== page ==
Spews changes desktop backgrounds on schedule
If you like to run custom desktop background on your system, you have probably accumulated quite the amount of images for that purpose over the years.
Switching between those wallpapers was quite difficult in Windows versions prior to Windows Vista, and you had to resort to third party software to automate the process.
Microsoft did integrate options to select multiple wallpapers in Windows 7, and the feature has been part of the operating system ever since.
Basically, if you want to select multiple wallpaper images, you select them all in the desktop background control panel. The only limitation here is that the images need to reside in the same folder for you to select them all for display.
Then it is just a matter of selecting the change interval and decide whether you want Windows to use the order of pictures, or shuffle them around for some randomness.
If you are not using Windows 7 or newer, or simply want better control over the wallpaper shuffling, then you need to use third-party software to do so.
Spews, which stands for S* Process Excluding Wallpaper Switcher (select any word that fits for the S, for instance Stupid or Super). It has been created by SKWire, one of Donation Coder's most active developers.
The program is fully portable, which means that you can run it right after you have extracted it to your operating system. It is compatible with all versions and editions of Windows from XP onwards, which means you should not run into any compatibility issues either.
The program interface is really easy to use. First thing you need to do is add at least one folder with images to the application. Just click on add path, select the folder, and decide whether you want to include all subfolders of it as well. Repeat the process until you have added all folders with wallpapers that you want the program to use.
You can then go ahead and use the configuration options below to customize when and how things are displayed on the screen.
Wallpaper options include changing the interval in which they are rotated, whether you want that to happen on system start, and how you want the program to handle images that do not fit right away.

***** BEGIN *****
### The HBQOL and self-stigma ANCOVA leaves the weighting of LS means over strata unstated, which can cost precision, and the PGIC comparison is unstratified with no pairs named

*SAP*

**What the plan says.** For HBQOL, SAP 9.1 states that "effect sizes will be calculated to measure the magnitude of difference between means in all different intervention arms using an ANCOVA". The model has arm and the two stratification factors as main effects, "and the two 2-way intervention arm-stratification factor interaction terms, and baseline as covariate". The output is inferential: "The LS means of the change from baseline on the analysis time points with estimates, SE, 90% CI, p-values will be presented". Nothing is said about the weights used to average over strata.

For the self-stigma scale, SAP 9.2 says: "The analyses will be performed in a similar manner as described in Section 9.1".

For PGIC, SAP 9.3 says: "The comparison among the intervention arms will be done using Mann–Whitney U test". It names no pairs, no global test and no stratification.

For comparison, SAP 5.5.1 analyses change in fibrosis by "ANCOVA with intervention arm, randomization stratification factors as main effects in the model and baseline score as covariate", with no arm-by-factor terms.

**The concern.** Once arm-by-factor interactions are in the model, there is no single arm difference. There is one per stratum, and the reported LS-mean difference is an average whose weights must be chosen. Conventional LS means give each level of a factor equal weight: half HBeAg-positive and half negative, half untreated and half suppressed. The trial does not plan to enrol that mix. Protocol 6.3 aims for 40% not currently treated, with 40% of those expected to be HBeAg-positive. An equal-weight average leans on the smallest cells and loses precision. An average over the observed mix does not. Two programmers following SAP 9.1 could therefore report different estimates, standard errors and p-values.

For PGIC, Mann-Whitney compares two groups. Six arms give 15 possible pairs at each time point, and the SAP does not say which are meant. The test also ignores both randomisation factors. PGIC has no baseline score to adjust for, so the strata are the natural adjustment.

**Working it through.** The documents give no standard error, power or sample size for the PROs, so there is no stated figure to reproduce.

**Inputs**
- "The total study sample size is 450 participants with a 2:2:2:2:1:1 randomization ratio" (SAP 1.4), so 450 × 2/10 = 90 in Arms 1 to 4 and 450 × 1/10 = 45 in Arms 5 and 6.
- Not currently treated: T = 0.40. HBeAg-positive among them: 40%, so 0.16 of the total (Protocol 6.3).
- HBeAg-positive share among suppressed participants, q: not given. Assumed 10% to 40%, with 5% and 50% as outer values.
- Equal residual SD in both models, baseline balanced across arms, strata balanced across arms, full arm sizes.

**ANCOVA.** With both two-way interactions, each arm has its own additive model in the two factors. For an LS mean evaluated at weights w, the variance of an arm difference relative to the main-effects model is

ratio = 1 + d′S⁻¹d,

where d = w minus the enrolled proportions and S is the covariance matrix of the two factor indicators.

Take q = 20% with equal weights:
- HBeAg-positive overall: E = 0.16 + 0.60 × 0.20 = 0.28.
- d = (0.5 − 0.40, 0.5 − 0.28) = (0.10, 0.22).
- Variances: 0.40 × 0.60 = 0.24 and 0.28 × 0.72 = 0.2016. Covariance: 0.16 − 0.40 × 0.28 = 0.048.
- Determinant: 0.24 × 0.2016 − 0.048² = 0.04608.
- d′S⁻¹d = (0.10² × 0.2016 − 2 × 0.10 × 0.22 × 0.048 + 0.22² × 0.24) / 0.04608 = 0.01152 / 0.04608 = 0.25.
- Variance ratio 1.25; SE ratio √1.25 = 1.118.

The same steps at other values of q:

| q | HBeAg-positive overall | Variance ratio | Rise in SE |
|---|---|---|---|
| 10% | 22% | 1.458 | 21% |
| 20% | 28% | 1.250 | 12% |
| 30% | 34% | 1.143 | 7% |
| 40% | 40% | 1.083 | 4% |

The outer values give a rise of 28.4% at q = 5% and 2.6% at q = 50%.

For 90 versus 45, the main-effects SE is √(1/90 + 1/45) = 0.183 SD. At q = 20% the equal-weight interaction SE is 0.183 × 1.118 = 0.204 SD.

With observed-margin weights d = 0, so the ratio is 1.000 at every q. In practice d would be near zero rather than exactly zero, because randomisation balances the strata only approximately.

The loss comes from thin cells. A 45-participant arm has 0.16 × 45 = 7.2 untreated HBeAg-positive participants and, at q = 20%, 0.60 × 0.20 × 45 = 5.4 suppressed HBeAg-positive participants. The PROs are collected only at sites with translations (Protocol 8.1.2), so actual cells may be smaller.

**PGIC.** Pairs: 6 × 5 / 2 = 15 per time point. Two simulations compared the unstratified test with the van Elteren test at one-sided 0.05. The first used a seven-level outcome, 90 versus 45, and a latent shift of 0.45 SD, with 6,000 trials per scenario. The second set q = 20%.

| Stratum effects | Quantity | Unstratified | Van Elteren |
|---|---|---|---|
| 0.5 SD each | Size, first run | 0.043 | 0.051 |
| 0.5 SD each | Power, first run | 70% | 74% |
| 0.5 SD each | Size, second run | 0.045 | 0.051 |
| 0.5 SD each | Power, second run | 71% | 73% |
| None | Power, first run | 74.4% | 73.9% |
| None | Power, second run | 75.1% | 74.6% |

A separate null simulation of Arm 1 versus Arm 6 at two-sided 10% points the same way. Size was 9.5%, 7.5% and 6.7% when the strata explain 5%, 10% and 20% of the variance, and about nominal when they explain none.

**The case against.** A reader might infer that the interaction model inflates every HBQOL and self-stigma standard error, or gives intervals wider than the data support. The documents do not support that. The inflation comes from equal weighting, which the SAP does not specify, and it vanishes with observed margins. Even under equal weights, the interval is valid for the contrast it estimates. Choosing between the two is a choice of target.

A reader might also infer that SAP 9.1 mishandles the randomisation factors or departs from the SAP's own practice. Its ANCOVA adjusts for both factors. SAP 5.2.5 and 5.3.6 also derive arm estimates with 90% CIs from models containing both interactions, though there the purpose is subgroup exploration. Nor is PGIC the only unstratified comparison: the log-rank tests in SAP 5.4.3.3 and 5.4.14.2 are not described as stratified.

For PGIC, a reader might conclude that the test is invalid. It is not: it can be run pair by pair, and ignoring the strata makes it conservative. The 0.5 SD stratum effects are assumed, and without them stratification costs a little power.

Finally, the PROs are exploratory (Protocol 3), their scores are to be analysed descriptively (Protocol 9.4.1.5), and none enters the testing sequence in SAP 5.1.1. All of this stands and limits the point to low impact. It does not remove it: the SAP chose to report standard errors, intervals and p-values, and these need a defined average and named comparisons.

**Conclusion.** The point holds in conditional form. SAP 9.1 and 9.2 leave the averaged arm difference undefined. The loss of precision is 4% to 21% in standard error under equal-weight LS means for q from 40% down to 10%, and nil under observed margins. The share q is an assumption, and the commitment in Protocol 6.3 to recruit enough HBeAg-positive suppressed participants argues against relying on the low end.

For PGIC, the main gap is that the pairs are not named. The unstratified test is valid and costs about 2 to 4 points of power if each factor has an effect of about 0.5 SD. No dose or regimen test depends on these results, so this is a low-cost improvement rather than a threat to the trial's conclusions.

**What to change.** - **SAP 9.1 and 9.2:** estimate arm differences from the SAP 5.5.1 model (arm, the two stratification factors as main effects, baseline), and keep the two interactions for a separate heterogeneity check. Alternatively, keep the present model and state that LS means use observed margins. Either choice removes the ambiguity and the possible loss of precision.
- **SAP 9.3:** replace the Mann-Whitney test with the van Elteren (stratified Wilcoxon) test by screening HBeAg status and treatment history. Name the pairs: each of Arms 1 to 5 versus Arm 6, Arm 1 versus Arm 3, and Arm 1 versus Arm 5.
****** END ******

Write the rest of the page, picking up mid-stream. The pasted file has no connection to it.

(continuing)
There are also options to run the program with Windows and to start it minimized.
Another interesting option is the ability to prevent the changing of wallpapers when processes are running that you enter here. This may be useful if you do screen recordings for example.
The main thing that Spews has going for it is the ability to block the switching when select processes are running. While Spews needs to run in the background for the wallpaper switching to be enabled, its process is rather low on resources with its 5 Megabytes of RAM usage.
Still, some users may prefer a program that does only run when it is switching wallpapers, and not all the time. If you prefer that, you can use something like Wallpaper Shifter instead which only runs when images are switched.
And if you need some wallpapers, check out Reddit's Wallpaper Dump forum.
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I’m normally in favor of simply using the operating system to do what I want done, if it meets my requirements. However, sometimes I lack the creativity to even think of a requirement I might really like. While the JBS (John’s Background Switcher)
http://johnsadventures.com/software/backgroundswitcher/ takes 70 meg to run in default mode, it does what I could not have imagined. It takes some time to understand and select the features you value, but it’s a rewarding project to run.